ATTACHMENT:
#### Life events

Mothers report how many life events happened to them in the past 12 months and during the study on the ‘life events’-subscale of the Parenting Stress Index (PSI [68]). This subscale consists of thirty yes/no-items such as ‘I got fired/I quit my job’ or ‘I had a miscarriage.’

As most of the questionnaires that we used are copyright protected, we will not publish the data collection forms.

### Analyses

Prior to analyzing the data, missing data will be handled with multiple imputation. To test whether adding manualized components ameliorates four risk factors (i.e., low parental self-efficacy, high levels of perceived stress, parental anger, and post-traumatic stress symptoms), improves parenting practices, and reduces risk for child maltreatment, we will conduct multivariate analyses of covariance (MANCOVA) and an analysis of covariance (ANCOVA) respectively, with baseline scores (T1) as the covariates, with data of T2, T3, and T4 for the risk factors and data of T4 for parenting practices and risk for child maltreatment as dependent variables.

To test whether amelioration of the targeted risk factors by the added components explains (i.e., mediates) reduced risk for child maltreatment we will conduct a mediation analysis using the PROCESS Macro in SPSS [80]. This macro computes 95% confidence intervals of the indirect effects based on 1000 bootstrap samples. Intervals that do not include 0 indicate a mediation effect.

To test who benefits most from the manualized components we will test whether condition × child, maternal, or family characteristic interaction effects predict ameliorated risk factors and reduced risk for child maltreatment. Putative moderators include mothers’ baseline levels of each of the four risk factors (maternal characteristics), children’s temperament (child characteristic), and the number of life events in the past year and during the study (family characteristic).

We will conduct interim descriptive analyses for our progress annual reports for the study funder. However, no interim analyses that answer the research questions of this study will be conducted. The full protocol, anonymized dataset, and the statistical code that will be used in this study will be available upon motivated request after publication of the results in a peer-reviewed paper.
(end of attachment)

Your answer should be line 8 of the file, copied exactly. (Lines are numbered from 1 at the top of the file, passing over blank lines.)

We will conduct interim descriptive analyses for our progress annual reports for the study funder. However, no interim analyses that answer the research questions of this study will be conducted. The full protocol, anonymized dataset, and the statistical code that will be used in this study will be available upon motivated request after publication of the results in a peer-reviewed paper.